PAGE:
There is no question that even if there are bats making seasonal use that the building should not be restored. Mitigation measures would be sufficient. In my opinion this should be conditioned as part of any approval. After all, the whole thrust of the NPPF 2019 para. 55 is to impose conditions at the appropriate time.
However, despite the National Planning Practice Guidance (NPPG) encouraging appropriate and proportionate ecological surveys in practice my experience is that all information required is front loaded, so the appellant has greater costs up front where it can’t be set against the development value created. This is front loading in my opinion that is not necessary and can be an impediment to encouraging development and a waste of scarce ecologist time.

What do other people think of the above badger and bat issues and any other comparable ecological issues?

Thursday, 18 March 2021

New Walk, Leicester and its Continuing Improvements.

New Walk has been at the heart of the City for 235 years.  Before that it had been originally laid out as a Roman road, the Via Devana. It has been a fundamental part of the historic development of the current City southwards, providing a pedestrian walkway linking the City Centre to Victoria Park and the southern suburbs.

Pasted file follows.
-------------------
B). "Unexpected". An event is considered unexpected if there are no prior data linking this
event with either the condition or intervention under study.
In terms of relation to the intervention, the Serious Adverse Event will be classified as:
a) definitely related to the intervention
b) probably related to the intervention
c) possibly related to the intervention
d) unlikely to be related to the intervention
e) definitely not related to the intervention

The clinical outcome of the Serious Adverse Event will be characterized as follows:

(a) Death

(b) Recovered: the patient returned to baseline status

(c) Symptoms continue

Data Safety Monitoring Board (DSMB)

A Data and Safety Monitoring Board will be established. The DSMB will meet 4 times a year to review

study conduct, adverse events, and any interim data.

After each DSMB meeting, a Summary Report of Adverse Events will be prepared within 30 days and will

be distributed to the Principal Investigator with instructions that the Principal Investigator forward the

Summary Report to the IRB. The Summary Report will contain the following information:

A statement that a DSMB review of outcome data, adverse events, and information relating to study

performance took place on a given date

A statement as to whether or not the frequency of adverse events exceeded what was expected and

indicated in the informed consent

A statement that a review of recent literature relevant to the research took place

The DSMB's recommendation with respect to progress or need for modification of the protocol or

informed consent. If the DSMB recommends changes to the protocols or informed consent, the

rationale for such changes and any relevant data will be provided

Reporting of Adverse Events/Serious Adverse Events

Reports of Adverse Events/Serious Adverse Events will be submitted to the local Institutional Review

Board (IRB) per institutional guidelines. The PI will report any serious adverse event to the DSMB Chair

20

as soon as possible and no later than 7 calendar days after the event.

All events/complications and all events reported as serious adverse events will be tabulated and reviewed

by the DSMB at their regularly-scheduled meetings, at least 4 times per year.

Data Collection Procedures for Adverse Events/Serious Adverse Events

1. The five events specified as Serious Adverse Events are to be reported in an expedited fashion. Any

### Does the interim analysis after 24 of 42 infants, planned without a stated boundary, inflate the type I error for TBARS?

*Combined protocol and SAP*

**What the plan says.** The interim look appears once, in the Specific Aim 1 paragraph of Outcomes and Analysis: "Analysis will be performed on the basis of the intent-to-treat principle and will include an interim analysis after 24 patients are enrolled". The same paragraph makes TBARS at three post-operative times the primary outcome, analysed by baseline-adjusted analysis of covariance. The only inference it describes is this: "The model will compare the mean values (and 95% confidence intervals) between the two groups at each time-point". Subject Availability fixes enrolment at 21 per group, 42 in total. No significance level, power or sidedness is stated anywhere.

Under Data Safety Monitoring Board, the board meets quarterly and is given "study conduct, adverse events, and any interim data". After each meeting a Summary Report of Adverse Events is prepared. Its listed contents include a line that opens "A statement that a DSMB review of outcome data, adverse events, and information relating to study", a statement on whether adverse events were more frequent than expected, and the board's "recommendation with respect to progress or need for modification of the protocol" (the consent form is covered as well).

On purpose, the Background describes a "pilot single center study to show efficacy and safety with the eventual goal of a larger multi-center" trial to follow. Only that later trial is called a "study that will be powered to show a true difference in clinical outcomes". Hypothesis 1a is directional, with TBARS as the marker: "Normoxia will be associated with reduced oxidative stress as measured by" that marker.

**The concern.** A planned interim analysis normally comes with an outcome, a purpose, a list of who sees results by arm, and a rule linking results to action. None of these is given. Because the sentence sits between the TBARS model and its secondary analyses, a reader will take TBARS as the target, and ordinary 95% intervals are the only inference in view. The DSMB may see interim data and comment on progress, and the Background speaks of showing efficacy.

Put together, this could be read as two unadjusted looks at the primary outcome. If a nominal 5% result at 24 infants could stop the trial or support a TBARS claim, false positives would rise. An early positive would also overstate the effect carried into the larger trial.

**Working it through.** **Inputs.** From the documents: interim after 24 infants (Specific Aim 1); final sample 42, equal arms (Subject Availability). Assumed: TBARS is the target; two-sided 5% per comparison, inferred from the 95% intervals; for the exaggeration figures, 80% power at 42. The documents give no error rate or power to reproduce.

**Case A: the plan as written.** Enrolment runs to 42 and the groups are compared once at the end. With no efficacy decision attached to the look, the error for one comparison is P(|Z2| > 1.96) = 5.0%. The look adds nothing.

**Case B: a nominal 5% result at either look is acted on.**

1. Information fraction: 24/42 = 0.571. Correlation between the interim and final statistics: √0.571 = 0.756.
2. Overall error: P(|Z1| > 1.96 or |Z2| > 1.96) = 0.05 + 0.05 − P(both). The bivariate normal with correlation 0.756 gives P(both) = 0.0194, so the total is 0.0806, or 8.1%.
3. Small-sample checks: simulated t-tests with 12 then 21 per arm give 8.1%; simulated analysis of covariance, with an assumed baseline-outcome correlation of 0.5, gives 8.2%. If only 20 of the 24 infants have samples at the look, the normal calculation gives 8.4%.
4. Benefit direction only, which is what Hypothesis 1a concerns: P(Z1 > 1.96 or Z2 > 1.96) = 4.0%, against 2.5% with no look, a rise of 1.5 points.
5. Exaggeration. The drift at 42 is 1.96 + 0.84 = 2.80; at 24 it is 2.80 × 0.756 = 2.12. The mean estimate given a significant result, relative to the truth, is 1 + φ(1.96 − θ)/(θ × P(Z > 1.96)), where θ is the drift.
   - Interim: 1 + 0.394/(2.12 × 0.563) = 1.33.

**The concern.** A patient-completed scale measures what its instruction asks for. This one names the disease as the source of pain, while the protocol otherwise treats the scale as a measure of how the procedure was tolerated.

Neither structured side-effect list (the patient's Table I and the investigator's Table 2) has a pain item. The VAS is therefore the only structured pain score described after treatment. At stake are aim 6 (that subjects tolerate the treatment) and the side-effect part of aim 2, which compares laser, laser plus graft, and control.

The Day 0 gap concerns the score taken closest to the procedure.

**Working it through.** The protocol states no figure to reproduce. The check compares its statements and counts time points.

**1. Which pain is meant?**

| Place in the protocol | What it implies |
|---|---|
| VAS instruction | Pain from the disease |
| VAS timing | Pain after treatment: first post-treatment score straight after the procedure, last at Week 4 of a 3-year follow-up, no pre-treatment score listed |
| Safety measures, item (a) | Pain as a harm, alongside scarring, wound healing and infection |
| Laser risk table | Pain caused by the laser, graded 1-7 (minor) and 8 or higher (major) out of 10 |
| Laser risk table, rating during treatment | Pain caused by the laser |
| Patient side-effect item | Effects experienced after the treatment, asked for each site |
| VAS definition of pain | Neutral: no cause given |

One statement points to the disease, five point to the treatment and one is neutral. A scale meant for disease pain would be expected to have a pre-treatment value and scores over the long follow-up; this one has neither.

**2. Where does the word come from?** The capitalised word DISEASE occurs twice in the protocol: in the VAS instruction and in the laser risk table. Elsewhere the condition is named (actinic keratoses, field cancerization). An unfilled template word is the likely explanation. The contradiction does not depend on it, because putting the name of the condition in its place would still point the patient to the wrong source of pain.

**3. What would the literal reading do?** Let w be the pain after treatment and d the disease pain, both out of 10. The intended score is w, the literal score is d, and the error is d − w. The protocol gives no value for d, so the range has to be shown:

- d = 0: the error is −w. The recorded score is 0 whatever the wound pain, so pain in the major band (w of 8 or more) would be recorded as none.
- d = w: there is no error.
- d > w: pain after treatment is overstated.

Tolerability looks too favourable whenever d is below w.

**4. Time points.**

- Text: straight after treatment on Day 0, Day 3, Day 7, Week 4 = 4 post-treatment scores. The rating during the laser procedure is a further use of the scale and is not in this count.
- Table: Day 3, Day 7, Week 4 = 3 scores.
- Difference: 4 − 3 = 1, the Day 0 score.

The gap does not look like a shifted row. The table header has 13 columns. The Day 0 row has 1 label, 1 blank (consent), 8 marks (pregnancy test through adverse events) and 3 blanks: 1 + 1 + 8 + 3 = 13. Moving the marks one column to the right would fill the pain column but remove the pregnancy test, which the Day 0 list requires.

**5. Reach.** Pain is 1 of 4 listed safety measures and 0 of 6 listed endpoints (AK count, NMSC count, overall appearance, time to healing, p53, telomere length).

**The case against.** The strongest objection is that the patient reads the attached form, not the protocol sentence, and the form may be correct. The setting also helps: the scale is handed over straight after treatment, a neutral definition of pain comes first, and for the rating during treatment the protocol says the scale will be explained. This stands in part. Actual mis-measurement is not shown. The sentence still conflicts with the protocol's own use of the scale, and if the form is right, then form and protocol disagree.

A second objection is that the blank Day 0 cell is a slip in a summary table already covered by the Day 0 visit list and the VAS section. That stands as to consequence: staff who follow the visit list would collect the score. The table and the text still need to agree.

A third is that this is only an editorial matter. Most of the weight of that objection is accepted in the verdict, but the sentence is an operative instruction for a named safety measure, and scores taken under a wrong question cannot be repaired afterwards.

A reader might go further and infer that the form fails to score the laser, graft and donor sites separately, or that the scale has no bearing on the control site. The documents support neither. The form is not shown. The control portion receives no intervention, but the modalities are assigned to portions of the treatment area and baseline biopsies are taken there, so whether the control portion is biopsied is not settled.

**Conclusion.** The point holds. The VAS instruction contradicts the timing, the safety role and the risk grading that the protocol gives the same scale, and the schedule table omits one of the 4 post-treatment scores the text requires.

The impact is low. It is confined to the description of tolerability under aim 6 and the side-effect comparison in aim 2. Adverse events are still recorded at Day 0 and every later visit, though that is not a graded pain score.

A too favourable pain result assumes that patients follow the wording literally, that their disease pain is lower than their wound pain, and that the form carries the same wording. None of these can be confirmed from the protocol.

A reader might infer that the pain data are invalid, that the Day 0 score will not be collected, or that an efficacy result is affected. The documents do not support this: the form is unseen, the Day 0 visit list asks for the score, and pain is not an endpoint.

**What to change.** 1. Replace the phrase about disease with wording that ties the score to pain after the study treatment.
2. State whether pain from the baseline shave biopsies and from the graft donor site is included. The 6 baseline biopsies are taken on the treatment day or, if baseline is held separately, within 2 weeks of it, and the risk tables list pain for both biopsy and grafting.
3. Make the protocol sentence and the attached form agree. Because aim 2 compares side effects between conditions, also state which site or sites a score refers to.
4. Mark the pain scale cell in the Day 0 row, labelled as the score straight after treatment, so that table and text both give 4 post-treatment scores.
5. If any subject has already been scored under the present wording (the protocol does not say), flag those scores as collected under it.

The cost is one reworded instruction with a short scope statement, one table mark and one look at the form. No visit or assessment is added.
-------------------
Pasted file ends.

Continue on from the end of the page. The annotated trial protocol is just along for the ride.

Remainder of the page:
Lined by a wide variety of businesses, churches, the Museum and residential properties, it also has one of the best hotels in Leicester, the Belmont. Certainly the best perambulation in Leicester.

The Walk is a community in its own right. A unique mixed use quarter of the City where nearly all the major building styles of that 235 year history are compressed together. The mix works as they are tied together by the Walk; the regular frontage line of the buildings; the relatively consistent scale; and, of course, the deciduous trees, which set the scale and particularly when in leaf dominate the vista.  And it is also that eclectic mix of buildings and styles, along with its 3/4 mile length, including 4 public spaces, (The Oval, De Montfort & Museum Squares and New Walk Place) that makes it unique in the country as well; so adding to the distinctive character of Leicester."

Winter 2020 Museum Square










Now, in a continuing series of improvements trialled in the New Walk Conservation Area Management Plan and published by Leicester City Council in September 2020 work, supported by the Friends of New Walk, is already well under way in Museum and De Montfort Squares, integral parts of the Walk.